feel about a little, and see whether it can go
on and elect Blodgett and Mott, or whether
Grant's ruling that Hill and Miller are the
duly elected Senators will prevail. Others
say the Agency don’tcare astraw about Grant’s
ruling, and will elect Blodgett and Mott any
how. The Agency considers this a prelimina
ry session of a something which won’t begin
to be a l egislature till Congress says you can
go od, ar : d then for the first time they will
take a start as a Legislature, and daring their
powers and prerogatives from that point, hold
over to 1872, no matter what the Constitution
says. The Agency don’t believe in Hill and
Miller, or any of the so-called Congressmen
elect from Georgia, hut will order a new elec
tion for Representatives, which we think the
Agency will find to be a losing business, if
they don’t count Radical votes double.
A Voice from Chicago.
Cook, tho specimen shepherd of the Northern
Methodist fold, whose recent elopement with
Miss Johnston, and returning home afterwards,
illustrates one of the very few triumphs of con
science over Inst in men of his stamp, has
turned np in Chicago, whence he sends this dis
patch to his wife:
"■I have left for parts unknown; you’ll never
see me again. Horace Cook.”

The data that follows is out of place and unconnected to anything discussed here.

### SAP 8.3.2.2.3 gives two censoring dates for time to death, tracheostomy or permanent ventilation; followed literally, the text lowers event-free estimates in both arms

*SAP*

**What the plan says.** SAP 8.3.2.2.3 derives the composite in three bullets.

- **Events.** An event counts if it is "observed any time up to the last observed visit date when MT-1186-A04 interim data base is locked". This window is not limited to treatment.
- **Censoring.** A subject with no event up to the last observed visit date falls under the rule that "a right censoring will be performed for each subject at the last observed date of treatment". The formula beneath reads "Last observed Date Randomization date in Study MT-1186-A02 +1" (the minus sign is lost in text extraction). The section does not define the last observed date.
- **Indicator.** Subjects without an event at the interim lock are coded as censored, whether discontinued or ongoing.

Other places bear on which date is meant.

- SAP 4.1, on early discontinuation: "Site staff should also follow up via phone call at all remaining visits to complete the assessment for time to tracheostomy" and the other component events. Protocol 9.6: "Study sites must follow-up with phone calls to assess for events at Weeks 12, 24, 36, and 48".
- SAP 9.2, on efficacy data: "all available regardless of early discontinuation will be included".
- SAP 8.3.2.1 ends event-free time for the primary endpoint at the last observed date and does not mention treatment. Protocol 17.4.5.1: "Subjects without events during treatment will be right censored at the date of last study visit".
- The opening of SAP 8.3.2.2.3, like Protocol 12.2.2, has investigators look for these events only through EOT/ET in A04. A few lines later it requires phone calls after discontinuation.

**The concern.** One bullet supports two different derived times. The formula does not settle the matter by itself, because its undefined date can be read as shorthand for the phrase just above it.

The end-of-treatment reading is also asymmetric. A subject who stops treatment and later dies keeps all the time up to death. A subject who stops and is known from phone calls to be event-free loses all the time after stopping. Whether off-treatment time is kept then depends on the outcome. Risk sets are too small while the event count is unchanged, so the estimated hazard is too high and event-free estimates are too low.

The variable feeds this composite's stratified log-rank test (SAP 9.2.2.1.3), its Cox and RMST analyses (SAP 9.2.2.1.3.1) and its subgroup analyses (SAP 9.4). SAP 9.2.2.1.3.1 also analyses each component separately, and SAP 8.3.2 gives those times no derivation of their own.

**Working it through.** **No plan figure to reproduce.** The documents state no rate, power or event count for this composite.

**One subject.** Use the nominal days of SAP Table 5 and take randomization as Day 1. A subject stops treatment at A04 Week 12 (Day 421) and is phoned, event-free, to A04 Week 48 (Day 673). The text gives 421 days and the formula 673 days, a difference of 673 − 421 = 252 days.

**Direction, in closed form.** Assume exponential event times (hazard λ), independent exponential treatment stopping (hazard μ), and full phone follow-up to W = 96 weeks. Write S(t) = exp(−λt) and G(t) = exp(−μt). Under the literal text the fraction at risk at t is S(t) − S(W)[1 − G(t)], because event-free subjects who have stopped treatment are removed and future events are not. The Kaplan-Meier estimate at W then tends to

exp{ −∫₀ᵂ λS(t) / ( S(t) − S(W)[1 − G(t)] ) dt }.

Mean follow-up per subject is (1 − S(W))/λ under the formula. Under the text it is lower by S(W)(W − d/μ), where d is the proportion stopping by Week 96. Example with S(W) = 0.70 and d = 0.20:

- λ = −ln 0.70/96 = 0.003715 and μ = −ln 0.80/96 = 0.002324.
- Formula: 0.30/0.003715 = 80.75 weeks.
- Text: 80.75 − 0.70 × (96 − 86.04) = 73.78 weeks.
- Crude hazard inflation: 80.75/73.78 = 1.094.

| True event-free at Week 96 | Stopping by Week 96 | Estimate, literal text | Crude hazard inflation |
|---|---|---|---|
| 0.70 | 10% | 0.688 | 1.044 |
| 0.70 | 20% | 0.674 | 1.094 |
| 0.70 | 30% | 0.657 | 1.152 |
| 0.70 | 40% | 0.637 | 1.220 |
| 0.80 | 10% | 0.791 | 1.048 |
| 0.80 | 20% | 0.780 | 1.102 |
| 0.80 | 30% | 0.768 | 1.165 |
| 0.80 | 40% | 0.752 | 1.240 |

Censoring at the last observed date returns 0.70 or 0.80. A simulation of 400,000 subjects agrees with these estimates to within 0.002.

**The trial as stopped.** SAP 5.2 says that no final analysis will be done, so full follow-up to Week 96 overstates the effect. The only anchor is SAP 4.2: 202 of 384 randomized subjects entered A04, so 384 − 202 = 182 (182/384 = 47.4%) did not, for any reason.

If he'll stand by his word, Mrs. C. will have
mnch cause for self-congTatnlation.
The Negro Judge in Sooth Carolina.
The Charleston News tells ns all abont Wright,
the negro just elected Supreme Court Judge of
that State. It says:
John W. Forney, in one of his two papers,
makes this shameful' deceleration: “The Fif
teenth Amendment once entirely secure, the
work of reconstruction is practically finished.
It secures the ballot to the black man of the
South, and saves the Republican party of the
North.” So, then, remarks the Bridgeport
Farmer, all this trouble and turmoil, this
trampling out of State Governments and ex
pelling States from the Union—this enormous
expenditure of tho people’s treasure for pur
poses of reconstruction—was merely intended
to establish negro suffrage and to save Forney
and other “loil” people who snbsist on Govern
A Lover on the Rampage.
It is singular what strange episodes the ten
der passion sometimes occasions. It is not
unfrequently the ennse of biliousness, producing
dyspepsia and other complaints of the digestive
organs; it has been asserted that cholic is
sometimes the resnlt of it^and a wonderful ten
dency to melancholy is created by it. Medita
tive walks, silent reveries and self-communion
spring inevitably from the first advances of
the observing emotion. These are common and
anticipated results; bnt it has been left to Ju
lius Cober to disclose a new feature in the uni
versal malady. It seems that Julios has been
smitten with tho bright eyes and rosy cheeks
of a cabbage vender in the Poydras market.
He visits her daily end dines in her presence on
rashers of bacon and cold vegetables, and on
one of these occasions summoned sufficient
courage to proffer his suit. But his embarrass
ment caused him so mnch excitement that he
actually overturned a jug of carbolic acid,
which had been put under the table by the maid
en's respected progenitor. The noxious finid
rapidly spread npon the pavement and a most